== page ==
A growing population

A growing population

1.4  London’s population is likely to continue to grow. By the 2020s there are likely to be more Londoners than at any time in the city’s history.

1.5  The changes to London’s population since 1971 are shown in figure 1.1. London’s population grew until immediately before the Second World War. By 1939, London’s population reached its peak, at 8.6 million, following a period of large-scale development – the part of Middlesex now making up north-west London grew by around 800,000 in the 1930s. This period also saw the beginning of policies to constrain London’s physical growth (such as the Green Belt), encourage development in other parts of the country and reduce the density at which Londoners lived. Decentralisation accelerated in the post-war years with measures like the building of the new towns. As a result London’s population started to fall, reaching a low of 6.7 million in 1988.


Figure 1.1 Annual population change 1971 - 2011
Figure 1.1 Annual Population Change 1971-2011

1.6  London’s population has grown every year since 1988; even during the quite severe economic downturn of the early 1990s – indeed, growth accelerated then. It has accelerated again, and to an extent much greater than was anticipated in the 2011 London Plan.

1.7  Informed by projections that average growth between 2001 and 2011 would be in the order of 46,000 pa, that Plan was based on the assumption that London would grow by an average of 51,000 pa in the two decades to 2031. However, the 2011 Census showed that during this decade London grew at a much more substantial rate – by an average of 87,000 pa, to 8.2 mll in 2011 rather than the 7.8 mll expected by the 2011 Plan.

1.8  To understand what this might mean for the future it must be borne in mind that population projections are not based simply on historic trends, but also on the complex relationships between natural change (births and deaths which in turn are a function of age structure) and migration (flows in and out of London from internal UK and international sources). Analysis of these relationships during the inter-censal decade shows that the well-established trend for London’s births to exceed deaths continued, and indeed accelerated as expected in the projections which informed the 2011 Plan.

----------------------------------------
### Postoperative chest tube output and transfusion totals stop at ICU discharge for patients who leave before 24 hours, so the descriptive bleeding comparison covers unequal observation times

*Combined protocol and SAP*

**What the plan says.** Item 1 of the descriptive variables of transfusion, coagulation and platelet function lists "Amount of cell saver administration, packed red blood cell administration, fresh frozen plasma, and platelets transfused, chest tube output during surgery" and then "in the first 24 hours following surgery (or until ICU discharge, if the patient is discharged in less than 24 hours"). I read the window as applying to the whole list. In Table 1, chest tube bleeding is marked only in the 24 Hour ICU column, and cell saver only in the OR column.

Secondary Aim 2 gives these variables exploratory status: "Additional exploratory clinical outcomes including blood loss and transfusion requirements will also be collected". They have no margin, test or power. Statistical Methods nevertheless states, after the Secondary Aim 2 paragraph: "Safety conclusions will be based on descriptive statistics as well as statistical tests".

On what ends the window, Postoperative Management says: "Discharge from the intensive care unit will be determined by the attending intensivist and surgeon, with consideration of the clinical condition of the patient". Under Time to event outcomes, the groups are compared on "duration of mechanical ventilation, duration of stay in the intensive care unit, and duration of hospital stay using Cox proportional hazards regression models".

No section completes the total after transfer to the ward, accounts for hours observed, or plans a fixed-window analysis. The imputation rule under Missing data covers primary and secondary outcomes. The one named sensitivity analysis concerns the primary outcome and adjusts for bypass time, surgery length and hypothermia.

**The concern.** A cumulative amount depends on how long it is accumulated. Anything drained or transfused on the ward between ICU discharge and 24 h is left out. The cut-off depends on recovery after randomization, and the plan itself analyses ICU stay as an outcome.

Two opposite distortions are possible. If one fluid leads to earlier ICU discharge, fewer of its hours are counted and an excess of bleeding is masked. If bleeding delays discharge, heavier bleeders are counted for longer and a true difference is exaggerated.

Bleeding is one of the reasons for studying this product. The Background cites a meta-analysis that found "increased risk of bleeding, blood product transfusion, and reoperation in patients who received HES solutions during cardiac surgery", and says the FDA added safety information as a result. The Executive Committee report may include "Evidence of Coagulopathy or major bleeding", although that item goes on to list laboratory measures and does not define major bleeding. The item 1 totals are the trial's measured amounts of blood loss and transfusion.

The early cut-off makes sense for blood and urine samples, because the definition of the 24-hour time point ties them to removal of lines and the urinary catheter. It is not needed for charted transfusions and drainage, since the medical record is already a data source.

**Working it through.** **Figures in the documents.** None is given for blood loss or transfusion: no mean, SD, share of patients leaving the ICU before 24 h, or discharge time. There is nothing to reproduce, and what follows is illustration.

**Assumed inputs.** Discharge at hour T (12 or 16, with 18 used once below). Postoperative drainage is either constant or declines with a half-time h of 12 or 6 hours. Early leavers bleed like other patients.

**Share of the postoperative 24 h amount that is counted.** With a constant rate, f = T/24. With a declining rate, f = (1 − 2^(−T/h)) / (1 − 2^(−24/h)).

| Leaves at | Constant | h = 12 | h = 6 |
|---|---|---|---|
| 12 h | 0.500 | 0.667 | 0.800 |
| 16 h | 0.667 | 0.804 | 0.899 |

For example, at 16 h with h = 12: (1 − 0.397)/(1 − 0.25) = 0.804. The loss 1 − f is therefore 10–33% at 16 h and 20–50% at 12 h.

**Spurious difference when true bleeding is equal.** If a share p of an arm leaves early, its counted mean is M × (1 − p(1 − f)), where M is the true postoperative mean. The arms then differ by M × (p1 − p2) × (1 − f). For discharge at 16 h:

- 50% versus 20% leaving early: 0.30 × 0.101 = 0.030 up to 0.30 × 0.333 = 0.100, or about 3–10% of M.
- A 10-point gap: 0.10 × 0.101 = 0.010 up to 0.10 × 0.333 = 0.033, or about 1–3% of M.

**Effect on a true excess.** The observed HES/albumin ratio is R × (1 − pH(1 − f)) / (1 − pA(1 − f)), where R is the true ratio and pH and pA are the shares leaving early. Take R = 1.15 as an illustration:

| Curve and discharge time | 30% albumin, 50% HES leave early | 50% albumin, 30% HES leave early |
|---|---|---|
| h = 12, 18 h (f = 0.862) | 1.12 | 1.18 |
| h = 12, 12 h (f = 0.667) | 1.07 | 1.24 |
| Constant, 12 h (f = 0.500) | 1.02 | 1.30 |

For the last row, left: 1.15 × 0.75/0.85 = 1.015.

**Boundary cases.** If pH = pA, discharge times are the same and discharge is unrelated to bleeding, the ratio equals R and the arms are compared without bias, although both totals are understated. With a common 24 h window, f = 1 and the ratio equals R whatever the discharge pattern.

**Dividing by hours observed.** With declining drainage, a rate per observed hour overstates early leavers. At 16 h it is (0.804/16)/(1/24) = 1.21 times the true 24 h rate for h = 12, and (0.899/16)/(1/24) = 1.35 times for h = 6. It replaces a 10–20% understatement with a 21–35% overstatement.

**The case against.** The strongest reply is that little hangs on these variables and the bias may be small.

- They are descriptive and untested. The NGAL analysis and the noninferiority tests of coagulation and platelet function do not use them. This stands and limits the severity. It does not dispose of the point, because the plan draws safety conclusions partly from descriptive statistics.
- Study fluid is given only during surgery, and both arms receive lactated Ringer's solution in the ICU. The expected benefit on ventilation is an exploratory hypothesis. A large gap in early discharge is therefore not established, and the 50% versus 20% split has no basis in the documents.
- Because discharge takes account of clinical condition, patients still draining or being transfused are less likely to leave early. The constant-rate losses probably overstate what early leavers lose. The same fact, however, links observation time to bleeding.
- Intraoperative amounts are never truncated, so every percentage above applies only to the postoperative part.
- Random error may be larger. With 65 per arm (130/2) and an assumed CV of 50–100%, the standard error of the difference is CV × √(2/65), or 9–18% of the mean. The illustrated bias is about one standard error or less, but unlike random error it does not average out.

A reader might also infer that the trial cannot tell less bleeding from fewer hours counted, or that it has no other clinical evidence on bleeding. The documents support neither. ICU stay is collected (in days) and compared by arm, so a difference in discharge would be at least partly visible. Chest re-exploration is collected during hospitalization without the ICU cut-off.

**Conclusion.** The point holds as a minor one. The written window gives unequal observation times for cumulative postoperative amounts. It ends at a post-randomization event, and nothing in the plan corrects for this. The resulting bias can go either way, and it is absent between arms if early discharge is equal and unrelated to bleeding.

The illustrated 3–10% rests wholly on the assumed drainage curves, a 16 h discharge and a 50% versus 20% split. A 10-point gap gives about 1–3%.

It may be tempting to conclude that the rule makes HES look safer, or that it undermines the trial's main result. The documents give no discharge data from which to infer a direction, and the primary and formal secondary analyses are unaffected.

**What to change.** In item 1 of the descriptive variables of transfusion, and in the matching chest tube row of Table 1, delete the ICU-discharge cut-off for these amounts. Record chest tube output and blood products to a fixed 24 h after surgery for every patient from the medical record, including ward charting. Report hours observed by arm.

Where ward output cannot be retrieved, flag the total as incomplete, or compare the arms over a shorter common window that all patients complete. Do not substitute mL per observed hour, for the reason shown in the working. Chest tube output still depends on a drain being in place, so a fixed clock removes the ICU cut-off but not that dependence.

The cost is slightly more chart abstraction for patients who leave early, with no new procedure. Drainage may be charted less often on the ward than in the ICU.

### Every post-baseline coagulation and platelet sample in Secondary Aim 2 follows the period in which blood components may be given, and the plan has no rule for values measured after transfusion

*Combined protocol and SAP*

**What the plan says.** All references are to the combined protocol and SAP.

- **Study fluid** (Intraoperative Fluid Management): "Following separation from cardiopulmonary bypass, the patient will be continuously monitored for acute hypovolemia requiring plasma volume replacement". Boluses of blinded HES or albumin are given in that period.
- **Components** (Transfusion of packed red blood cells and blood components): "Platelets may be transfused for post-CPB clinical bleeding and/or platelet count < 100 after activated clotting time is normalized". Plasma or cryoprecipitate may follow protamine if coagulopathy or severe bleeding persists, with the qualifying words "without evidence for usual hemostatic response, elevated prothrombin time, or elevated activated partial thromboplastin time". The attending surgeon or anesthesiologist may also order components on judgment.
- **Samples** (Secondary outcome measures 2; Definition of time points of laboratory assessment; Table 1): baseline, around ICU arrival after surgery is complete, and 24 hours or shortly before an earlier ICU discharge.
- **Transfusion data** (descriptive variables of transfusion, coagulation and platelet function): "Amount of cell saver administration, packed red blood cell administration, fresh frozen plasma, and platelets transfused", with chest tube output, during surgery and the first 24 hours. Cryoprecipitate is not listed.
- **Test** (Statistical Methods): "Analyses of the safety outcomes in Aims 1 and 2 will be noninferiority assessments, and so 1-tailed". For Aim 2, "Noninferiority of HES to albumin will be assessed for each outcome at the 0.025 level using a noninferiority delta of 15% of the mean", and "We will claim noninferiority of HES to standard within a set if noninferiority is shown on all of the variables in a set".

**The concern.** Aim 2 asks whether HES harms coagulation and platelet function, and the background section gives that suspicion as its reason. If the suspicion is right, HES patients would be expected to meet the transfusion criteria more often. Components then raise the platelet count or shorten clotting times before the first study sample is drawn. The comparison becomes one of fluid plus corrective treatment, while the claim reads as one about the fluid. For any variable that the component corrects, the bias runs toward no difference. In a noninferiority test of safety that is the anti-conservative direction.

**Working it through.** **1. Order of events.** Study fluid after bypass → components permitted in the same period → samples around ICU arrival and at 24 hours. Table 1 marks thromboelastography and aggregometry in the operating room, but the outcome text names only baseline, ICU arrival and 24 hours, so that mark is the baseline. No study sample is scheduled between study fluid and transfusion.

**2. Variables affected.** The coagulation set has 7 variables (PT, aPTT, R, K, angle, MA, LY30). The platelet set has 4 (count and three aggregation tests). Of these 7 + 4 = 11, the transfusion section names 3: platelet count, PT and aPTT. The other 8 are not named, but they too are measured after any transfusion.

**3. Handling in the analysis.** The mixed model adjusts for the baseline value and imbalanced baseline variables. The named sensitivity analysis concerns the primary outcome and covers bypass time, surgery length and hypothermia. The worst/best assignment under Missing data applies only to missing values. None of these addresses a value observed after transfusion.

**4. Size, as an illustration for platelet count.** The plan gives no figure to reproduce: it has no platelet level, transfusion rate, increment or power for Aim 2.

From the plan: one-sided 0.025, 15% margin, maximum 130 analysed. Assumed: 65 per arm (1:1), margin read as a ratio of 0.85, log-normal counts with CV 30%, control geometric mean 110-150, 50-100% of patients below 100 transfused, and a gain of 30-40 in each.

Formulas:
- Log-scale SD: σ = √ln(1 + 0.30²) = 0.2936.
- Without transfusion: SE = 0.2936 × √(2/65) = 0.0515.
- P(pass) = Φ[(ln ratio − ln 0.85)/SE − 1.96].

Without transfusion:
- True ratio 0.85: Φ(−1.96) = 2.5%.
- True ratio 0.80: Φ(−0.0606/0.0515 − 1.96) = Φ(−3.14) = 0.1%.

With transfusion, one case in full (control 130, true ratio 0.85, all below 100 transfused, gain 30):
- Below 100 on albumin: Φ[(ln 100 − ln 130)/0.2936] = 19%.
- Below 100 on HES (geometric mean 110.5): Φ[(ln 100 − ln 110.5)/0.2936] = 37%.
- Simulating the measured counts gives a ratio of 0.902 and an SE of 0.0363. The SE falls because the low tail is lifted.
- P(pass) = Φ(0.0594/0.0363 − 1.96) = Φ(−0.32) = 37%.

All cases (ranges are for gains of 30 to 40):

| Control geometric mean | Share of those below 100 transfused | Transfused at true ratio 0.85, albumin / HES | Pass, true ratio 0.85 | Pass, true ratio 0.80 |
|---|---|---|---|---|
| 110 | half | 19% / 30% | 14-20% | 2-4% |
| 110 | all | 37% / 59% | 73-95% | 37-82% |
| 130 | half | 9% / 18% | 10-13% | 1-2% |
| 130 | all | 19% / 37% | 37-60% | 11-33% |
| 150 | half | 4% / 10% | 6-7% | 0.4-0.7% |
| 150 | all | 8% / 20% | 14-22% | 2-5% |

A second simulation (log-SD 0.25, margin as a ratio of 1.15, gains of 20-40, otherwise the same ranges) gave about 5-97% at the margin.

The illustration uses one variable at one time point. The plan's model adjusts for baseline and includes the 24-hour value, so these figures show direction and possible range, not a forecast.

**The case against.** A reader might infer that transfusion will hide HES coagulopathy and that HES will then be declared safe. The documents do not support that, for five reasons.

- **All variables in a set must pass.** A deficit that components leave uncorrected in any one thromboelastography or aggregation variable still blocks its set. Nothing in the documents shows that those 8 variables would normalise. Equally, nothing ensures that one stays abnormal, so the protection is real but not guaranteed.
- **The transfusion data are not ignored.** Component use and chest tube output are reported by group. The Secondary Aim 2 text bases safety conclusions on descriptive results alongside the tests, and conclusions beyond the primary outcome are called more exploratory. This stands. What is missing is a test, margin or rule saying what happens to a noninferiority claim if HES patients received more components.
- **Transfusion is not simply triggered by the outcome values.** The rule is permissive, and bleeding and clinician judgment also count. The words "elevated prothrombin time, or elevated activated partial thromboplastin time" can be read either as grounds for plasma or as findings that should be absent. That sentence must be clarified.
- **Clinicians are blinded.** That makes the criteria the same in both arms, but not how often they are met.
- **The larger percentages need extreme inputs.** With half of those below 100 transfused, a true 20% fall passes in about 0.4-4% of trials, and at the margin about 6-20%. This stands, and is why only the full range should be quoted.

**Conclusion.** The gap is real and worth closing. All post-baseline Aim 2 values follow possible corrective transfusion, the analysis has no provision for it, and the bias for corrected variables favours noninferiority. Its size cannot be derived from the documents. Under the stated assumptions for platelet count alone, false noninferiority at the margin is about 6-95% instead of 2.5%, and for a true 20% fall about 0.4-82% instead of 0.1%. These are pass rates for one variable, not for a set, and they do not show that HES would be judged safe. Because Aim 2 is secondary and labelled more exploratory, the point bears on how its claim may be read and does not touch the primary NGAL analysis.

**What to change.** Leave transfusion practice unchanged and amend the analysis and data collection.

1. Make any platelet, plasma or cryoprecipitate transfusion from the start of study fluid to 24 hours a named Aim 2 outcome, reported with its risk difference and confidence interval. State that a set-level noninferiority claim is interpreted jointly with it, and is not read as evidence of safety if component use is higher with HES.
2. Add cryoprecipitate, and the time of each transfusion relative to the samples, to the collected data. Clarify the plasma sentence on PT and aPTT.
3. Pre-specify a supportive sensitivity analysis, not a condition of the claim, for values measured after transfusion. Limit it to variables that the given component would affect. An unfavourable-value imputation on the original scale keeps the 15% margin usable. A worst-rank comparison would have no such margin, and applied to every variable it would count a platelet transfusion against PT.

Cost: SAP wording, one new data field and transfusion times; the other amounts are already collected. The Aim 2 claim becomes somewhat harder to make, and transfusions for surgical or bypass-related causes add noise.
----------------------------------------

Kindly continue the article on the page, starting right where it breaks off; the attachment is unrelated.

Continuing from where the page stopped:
1.9  With the exception of a period of elevated international inflows in the middle of the decade associated with the accession of Eastern European countries to the EU, international migration flows showed little overall change over the course of the decade. Domestic net migration, however, took a different path, reducing in the second part of the decade from an annual loss of around 100,000 pa to under 50,000 pa. The level of internal in-migration grew from 170,000 pa at the start of the decade to 190,000 pa by 2008. After 2008, inflows saw an uptick, rising to over 200,000 pa.  Out migration was over 260,000 pa until 2008, after which point it fell to 240,000 pa and has yet to return to pre-2008 levels. The net effects of these migration trends during this period, driven in particular by the reduction in internal out-migration and increased domestic in migration, combined with established and significant positive natural change, underpinned higher annual increments to the population, especially since 2007.

Figure 1.2 London's population 1971 - 2036

Figure 1.2 London's population 1971 - 2036

1.10  The issue for an Alteration to a long term strategic plan such as this is not only the scale of the change itself, but whether, on balance, it is likely to be sustained consistently in to the future. This was an issue which was faced in preparing strategic plans for London in the late 80s/early 90s when it took two iterations of Strategic Planning Advice/Guidance to establish that London’s population had in fact ‘turned round’, going from decline in the post war years to growth from the late 80s.